Recently I had the chance to sit down with Andrew Hall, who since graduating from Oxford in 1973 has gone on to amass one of the world’s greatest collections of Andy Warhol works. Mr Hall has been gracious enough to put his Warhol collection on display at the Ashmolean Museum in Oxford, where the works are being exhibited until 15th May. Over the course of our thirty-minute conversation, Mr Hall and I spoke about his interest in Warhol, why he chose to display his works in Oxford, and what he hopes those who visit the exhibit will come away with after viewing some of Warhol’s lesser-known works. Here are some of the highlights of our talk.
In regards to his views on Warhol and why he thinks the American has become one of the most beloved and in turn expensive artists in history, Mr Hall remarked, “I think to anyone who has looked at the history of art over the last 50 or even 100 years, you come to the conclusion that there are a handful of artists who’ve had a really profound impact on art and the artists who have followed them. I would say for the post-war period, Warhol is arguably the most important artist. There has barely been an artist who has come after him who has not been influenced by what he did.”
I then asked Mr Hall about whether he viewed Warhol as merely an artist or also an important historic and cultural figure, one who helped shift the landscape of the art world by making his own versions of pop and modern art more mainstream. Mr Hall responded by saying that he thinks of Warhol predominantly as an artist, but conceded that “Warhol was undoubtedly a cultural icon. He melded that worlds of fashion and art and maybe that has been a lasting legacy in that the world of art and society have become inextricably bound together, for better or for worse…Art has become a sort of entry ticket to society, and although that side of the art world doesn’t interest me very much, Andy Warhol was very bound up with that aspect of it.”
Next we discussed Mr Hall’s connection to Oxford and specifically his reasoning behind deciding to exhibit his works at the Ashmolean Museum. According to Mr Hall, “since we’ve been collecting, it’s always been in the back of our minds to exhibit works to the public. We’ve done one-off collaborations with various museums where we’ve lent a whole group of works and taken over a whole gallery and focused on a particular artist… As part of our foundation (the Hall Art Foundation), we have a board of directors, one of whom is Sir Norman Rosenthal, who used to be the Exhibitions Secretary at the Royal Academy. Norman is a very good friend of the former director of the Ashmolean Museum, Christopher Brown, and a few years ago Norman suggested that I should go to Oxford, go to the Ashmolean, and meet Christopher. He more or less dragged me there kicking and screaming as at that time we didn’t want to take on more commitments, but Norman is very persuasive, and we were frankly blown away by the quality of what we saw at the Ashmolean. When I was at Oxford, there was not much to see, but the new Ashmolean is truly a world-class institution. Christopher was very charming and we on the spot agreed to work with the Ashmolean to achieve something. What later came out was an agreement to do four shows at the Ashmolean, with this Warhol show being the fourth and biggest of these exhibitions.”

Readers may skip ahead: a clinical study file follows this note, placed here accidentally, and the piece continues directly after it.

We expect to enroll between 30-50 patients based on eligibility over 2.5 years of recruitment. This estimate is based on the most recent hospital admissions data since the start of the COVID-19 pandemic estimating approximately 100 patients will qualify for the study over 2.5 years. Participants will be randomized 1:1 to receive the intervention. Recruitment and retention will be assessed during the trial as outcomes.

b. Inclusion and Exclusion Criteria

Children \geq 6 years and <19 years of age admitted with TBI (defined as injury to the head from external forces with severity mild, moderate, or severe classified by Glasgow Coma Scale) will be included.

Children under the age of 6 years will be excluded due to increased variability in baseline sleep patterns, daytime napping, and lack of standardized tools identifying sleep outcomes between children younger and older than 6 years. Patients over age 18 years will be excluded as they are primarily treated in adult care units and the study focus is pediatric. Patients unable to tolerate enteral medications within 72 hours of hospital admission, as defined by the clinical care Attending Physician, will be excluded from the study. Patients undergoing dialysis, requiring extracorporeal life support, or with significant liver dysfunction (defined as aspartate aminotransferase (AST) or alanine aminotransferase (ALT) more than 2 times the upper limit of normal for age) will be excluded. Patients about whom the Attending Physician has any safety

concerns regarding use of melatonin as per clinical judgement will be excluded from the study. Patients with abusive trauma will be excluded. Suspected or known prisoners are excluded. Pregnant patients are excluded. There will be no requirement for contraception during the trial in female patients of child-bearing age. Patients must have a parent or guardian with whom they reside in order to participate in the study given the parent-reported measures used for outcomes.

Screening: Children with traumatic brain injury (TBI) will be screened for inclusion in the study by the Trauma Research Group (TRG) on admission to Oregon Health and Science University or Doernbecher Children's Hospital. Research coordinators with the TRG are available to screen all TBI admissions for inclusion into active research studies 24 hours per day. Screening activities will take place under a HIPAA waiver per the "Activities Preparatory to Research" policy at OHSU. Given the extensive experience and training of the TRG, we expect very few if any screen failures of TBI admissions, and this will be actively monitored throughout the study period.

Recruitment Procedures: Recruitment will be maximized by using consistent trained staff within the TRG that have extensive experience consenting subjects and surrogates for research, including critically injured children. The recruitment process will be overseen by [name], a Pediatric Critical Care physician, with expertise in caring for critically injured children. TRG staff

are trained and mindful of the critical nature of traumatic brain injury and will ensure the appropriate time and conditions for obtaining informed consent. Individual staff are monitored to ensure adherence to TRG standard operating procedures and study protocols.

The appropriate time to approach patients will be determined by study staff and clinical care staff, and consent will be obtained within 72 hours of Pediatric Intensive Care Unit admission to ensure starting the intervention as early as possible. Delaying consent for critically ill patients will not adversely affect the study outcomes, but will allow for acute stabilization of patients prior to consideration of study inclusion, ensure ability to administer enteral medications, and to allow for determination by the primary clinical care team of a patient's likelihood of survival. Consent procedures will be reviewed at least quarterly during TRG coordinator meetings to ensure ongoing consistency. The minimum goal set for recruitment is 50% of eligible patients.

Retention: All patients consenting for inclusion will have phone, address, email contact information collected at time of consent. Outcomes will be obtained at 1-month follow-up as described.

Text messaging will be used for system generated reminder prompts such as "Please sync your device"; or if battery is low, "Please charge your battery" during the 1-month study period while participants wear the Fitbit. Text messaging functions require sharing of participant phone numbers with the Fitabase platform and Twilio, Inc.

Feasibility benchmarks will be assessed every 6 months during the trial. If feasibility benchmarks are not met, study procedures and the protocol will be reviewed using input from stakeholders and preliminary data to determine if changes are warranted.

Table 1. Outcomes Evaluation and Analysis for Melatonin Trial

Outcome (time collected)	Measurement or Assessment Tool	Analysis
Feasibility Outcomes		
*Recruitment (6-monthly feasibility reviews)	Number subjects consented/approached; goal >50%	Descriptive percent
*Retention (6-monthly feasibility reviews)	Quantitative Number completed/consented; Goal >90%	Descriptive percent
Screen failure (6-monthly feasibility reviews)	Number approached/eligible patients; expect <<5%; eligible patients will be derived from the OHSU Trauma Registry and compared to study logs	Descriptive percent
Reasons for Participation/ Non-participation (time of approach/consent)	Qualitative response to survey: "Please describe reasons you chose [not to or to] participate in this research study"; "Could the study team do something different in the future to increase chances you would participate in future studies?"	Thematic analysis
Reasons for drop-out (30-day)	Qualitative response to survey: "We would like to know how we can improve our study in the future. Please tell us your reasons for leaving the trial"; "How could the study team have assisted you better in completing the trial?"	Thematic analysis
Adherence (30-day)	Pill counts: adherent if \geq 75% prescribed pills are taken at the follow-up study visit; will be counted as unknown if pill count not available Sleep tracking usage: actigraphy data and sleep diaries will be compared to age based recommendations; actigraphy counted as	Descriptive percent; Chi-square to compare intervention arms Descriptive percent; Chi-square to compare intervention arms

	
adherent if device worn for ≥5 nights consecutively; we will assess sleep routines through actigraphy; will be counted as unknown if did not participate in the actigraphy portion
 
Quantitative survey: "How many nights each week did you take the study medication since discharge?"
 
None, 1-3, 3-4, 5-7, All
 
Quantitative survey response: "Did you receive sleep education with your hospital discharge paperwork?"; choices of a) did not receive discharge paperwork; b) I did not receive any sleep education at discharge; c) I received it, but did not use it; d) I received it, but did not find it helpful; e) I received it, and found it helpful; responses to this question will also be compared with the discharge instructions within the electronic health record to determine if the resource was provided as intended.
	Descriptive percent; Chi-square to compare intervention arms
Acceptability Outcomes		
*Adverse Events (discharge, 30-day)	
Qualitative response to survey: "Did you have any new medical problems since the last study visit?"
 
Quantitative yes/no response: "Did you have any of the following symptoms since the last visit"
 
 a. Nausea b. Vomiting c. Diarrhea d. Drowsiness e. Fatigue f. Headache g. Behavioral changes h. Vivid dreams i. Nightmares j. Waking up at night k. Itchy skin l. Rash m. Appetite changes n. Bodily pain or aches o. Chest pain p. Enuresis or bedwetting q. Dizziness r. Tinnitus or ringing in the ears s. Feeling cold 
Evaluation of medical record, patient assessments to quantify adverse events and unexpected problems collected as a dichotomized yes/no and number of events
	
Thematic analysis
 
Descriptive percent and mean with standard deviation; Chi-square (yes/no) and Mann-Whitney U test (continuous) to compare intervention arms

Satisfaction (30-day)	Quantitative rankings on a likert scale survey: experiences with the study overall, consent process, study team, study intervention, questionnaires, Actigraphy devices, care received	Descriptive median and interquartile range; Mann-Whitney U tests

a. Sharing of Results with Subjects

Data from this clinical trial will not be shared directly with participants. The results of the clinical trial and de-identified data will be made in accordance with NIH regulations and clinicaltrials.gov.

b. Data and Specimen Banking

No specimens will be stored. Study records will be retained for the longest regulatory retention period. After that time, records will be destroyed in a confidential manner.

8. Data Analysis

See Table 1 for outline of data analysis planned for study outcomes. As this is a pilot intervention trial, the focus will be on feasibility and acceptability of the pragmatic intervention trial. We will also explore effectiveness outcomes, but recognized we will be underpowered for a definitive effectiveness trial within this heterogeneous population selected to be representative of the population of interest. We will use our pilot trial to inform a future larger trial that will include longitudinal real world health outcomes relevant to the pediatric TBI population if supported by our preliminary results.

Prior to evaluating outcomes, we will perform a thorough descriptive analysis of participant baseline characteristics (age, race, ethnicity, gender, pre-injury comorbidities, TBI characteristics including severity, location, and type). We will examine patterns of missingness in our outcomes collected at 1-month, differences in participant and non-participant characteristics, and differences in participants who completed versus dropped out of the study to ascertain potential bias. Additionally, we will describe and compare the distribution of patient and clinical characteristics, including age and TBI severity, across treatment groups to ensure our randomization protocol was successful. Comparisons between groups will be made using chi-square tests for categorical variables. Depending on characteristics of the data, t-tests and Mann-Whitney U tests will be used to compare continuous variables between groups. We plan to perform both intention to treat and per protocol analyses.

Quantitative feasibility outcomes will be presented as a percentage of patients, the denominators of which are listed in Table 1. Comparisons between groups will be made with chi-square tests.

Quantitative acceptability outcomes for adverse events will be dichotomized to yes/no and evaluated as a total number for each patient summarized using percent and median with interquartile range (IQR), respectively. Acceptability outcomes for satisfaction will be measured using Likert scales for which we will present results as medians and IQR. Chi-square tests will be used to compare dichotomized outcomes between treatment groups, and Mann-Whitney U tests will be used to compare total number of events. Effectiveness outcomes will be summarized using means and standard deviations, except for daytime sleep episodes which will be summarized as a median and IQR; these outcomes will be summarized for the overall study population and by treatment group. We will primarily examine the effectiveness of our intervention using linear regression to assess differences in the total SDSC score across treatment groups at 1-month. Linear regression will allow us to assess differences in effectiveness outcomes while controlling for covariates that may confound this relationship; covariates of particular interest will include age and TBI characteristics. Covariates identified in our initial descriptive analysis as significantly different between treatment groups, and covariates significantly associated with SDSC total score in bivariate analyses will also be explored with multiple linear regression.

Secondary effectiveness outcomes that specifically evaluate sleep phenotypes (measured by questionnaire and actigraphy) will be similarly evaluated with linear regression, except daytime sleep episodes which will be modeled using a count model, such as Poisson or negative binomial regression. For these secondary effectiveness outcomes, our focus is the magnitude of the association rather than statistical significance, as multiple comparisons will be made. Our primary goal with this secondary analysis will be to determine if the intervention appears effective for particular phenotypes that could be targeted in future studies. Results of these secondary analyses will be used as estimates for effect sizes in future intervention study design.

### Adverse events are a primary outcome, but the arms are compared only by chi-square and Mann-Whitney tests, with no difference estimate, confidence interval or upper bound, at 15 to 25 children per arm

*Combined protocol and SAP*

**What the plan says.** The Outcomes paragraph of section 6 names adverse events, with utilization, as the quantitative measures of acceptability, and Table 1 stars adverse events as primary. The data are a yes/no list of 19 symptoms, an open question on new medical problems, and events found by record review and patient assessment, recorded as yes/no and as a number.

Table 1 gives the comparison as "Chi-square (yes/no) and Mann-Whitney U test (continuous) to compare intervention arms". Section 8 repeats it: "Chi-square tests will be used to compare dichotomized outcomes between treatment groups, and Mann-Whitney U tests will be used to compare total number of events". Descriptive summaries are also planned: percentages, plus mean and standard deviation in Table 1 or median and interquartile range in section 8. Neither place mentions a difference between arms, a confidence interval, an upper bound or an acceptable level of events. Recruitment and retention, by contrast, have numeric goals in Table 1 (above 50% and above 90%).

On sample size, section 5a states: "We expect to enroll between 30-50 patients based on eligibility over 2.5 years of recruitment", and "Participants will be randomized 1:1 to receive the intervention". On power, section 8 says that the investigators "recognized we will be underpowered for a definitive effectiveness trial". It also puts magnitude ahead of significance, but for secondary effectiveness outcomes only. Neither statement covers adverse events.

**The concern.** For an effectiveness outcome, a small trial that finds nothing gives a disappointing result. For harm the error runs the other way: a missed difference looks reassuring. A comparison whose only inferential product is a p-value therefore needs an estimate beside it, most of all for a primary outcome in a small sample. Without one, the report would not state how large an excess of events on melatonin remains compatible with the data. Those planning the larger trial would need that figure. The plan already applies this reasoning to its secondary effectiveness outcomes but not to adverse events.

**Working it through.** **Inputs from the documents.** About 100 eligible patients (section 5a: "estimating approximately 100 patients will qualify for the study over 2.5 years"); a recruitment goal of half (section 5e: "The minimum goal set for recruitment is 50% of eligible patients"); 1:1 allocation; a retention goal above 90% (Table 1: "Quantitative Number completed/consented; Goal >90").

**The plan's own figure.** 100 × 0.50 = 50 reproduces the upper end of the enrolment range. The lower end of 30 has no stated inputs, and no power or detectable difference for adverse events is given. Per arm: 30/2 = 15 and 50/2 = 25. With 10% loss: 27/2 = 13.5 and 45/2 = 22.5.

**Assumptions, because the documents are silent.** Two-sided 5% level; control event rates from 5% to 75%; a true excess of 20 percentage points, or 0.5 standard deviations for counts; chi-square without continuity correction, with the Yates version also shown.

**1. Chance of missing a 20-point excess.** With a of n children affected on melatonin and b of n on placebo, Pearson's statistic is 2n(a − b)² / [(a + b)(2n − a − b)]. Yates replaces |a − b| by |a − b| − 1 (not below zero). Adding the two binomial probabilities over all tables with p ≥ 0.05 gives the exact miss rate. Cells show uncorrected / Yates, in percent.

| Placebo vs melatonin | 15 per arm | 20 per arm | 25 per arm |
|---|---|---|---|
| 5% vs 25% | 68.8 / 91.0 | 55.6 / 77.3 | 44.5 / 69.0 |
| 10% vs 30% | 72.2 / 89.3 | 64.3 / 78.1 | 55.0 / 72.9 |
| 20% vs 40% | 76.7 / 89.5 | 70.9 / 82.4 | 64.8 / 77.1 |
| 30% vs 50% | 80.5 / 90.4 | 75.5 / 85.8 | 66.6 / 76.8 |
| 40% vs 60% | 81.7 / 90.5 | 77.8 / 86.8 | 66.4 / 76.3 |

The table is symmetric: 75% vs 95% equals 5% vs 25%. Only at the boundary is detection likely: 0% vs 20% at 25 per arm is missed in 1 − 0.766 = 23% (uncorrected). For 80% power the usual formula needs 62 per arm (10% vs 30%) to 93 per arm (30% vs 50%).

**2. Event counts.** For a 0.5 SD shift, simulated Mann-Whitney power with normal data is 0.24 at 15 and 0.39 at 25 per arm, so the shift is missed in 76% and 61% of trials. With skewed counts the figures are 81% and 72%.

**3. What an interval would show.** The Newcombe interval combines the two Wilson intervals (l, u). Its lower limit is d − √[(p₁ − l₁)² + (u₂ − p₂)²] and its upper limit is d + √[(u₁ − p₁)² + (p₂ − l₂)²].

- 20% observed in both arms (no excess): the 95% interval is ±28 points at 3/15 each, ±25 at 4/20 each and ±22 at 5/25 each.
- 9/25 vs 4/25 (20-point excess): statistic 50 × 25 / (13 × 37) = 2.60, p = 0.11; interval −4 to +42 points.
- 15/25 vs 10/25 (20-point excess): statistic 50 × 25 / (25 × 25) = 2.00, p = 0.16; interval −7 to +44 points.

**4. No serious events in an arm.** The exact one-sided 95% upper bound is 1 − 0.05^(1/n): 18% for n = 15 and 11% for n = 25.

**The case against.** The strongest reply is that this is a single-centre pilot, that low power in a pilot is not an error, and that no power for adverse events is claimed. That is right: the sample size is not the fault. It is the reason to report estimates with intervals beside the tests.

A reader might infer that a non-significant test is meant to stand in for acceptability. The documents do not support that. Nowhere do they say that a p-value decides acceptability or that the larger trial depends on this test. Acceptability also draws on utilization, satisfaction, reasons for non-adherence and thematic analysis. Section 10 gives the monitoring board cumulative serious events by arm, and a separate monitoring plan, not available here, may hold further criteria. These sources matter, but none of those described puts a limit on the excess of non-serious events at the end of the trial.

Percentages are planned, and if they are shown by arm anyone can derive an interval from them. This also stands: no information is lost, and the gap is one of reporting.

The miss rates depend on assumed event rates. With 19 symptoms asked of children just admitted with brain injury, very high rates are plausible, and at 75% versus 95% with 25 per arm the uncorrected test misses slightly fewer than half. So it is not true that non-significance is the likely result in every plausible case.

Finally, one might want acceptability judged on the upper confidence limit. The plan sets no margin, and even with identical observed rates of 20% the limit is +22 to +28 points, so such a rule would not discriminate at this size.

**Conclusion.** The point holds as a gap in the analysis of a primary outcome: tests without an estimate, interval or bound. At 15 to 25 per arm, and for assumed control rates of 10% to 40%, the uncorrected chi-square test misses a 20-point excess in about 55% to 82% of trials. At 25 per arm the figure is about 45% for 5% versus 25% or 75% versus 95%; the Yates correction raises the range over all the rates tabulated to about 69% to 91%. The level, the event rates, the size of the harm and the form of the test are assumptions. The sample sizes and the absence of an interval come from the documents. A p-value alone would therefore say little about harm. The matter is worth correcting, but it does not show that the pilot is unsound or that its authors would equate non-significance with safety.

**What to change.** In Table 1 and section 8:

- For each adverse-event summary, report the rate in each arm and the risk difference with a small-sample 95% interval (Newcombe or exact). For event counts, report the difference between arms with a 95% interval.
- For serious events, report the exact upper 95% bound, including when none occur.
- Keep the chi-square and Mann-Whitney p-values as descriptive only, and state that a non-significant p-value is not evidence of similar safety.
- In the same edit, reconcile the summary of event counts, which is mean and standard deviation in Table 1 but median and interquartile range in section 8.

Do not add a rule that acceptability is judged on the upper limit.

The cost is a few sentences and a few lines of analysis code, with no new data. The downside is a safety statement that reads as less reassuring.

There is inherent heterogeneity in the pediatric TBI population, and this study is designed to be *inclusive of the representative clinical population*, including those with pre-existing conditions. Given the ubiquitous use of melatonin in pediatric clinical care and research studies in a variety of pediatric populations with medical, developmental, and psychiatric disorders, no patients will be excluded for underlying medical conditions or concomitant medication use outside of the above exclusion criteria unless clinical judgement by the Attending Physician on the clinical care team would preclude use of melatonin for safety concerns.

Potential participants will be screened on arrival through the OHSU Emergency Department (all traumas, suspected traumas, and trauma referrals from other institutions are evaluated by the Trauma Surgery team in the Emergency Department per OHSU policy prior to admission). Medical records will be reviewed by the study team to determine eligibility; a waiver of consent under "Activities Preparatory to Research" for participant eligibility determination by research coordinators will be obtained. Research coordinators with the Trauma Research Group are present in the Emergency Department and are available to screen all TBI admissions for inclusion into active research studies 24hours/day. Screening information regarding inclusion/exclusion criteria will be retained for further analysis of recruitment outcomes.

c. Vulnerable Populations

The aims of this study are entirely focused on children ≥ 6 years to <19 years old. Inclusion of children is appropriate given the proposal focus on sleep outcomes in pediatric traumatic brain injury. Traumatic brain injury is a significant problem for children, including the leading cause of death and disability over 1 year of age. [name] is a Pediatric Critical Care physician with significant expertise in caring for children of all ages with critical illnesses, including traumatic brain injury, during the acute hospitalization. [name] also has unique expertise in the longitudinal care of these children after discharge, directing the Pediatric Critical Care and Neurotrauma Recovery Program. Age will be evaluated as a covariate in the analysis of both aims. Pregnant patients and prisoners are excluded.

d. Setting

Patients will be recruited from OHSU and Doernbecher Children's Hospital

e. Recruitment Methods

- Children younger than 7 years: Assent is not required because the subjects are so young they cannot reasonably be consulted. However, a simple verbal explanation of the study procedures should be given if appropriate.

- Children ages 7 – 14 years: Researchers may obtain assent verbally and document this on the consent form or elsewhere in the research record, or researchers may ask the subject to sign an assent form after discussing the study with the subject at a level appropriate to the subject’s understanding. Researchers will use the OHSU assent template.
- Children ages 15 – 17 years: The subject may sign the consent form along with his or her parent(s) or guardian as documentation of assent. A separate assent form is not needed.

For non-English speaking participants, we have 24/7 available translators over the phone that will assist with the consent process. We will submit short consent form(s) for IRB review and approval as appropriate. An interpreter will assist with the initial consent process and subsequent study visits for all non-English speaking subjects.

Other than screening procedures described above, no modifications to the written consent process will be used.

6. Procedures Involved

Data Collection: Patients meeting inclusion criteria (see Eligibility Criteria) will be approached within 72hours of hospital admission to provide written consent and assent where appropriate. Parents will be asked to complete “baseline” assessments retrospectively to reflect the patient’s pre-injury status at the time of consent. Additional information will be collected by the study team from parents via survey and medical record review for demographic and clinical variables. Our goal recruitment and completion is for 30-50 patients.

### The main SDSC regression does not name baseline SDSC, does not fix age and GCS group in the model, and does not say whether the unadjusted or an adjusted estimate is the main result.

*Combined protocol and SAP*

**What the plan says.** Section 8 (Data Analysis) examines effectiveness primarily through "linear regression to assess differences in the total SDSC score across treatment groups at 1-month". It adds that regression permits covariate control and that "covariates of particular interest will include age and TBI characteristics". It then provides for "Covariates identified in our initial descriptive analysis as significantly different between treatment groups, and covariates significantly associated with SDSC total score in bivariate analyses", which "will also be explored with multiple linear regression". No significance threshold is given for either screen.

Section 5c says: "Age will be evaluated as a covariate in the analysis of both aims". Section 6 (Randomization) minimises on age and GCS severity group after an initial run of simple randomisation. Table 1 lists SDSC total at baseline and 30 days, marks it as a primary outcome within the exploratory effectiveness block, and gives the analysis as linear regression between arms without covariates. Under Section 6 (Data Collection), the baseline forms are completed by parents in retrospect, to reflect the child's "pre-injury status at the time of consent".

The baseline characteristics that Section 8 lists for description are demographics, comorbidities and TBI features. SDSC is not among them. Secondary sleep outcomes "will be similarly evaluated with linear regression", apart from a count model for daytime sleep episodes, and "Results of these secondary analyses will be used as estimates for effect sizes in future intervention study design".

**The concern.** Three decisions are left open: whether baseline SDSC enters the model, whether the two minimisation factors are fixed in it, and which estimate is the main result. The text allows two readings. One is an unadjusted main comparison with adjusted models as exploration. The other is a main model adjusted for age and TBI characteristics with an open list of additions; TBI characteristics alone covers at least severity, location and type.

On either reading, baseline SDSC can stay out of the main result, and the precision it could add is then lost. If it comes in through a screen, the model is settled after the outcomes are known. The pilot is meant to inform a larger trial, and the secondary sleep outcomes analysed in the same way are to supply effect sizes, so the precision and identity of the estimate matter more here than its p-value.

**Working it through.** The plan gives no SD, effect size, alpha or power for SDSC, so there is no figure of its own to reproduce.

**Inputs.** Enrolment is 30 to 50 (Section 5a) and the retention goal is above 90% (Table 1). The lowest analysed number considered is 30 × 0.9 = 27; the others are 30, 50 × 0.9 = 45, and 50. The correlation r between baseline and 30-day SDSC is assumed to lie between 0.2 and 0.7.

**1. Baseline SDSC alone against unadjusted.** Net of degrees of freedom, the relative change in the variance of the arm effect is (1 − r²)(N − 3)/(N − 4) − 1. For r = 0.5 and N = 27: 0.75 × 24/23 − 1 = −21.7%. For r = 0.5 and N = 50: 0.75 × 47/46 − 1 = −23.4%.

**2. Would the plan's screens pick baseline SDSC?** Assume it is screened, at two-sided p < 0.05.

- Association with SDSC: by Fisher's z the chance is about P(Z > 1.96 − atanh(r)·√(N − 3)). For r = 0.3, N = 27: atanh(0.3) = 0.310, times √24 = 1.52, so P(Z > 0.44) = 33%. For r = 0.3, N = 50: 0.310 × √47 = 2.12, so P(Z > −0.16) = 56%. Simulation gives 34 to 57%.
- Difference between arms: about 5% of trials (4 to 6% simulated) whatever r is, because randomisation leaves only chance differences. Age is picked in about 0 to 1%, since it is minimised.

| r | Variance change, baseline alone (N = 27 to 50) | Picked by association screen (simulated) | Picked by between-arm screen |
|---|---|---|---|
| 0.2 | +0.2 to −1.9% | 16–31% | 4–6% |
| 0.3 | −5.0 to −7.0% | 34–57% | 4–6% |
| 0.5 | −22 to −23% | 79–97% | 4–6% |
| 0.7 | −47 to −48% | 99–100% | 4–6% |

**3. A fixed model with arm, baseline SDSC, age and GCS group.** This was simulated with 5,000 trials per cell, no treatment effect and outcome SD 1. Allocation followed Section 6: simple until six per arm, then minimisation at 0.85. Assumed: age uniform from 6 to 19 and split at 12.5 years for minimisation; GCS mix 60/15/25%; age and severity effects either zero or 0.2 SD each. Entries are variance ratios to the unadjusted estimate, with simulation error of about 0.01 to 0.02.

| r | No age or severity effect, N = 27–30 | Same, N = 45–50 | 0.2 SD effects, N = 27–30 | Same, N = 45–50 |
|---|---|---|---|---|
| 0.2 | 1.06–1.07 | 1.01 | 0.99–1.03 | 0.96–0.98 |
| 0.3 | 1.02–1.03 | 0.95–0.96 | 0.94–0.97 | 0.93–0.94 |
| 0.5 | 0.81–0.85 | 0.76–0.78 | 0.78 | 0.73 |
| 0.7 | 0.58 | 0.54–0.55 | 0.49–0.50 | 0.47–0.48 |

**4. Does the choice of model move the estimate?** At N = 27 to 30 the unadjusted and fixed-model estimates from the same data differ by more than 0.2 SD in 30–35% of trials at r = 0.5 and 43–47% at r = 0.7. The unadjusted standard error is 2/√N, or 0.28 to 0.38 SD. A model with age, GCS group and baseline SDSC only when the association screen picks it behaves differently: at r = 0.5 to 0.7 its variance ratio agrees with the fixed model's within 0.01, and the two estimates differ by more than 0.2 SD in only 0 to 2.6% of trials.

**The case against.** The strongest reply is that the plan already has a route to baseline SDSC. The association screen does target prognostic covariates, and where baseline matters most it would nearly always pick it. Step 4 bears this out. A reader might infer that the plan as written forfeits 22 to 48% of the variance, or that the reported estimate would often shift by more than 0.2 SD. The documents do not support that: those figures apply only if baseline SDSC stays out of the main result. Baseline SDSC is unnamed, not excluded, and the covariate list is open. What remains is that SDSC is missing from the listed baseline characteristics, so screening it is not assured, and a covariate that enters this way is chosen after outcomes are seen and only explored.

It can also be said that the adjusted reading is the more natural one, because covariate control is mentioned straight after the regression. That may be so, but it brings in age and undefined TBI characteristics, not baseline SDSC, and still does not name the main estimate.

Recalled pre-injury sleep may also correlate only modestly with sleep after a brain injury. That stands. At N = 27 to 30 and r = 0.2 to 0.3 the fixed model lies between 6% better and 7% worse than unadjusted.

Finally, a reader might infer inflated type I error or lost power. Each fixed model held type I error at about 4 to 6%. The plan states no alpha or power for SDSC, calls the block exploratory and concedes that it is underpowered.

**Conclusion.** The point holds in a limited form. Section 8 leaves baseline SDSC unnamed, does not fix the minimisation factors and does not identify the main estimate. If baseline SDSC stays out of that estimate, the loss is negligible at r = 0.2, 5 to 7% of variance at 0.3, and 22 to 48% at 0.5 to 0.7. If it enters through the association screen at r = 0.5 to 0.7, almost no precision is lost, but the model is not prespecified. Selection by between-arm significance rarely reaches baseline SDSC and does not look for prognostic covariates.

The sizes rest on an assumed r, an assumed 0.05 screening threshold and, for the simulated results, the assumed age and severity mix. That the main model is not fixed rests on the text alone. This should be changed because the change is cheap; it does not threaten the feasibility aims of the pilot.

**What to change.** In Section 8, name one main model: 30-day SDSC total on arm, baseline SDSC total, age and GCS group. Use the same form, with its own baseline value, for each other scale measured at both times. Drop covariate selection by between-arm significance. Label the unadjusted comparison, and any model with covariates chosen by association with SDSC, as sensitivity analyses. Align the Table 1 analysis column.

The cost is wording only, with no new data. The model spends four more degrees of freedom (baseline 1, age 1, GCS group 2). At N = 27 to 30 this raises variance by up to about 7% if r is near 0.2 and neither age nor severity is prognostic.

I next asked Mr Hall what his goal was for the Warhol exhibit. Mr Hall remarked that he hoped those who view the works have a renewed appreciation for Warhol and perhaps have a broadened conception concerning the type of artist they perceive Warhol to be. “These are perhaps not the best known Warhols,” Mr Hall remarked. “There is no Elvis Presley, no Marilyn Monroe. I don’t think that we can move the needle in terms of the perception or notoriety of Warhol in England, but I think that maybe some people will get to see an extensive group of works by Warhol who wouldn’t otherwise have had that opportunity. There will also be other people who know a lot about Warhol but will nonetheless be surprised at this group of works… Some view Warhol as a very cynical or certainly ironic appropriator of other people’s images, and think that was his ‘big thing.’ Now that certainly is a very important aspect to Warhol’s work, but I think what you might take away from seeing this exhibition is that in addition to those conceptual processes, Warhol was actually an extraordinarily talented draughtsman and a brilliant colourist. So I think it’s the idea that it was not just the thought behind his work but also this extraordinary talent in a more traditional sense.”
Finally, I asked Mr Hall whether he plans on adding to his Warhol collection or whether the exhibit at the Ashmolean will serve as his pièce de rèsistance when it comes to Warhol. Mr. Hall responded, “If you’d asked me a month ago, I think I would have said yes, that is it for Warhol. But here we are a month later and I’m thinking that maybe that’s not necessarily the case. Maybe this is something that will continue to evolve. It is certainly the case that in our collecting we have tended to collect certain artists in great depth, almost with half a mind to doing exactly what we have done at the Ashmolean, doing some sort of show that can be shared with the public. That way I can have some fun but in the process educate myself and educate other people by bringing forward works by artists that are under the radar screen as well as pieces by more famous artists that are also under the radar screen.”
Andy Warhol: Works from the Hall Collection is on display at the Ashmolean Museum in Oxford between February 4th and May 15th.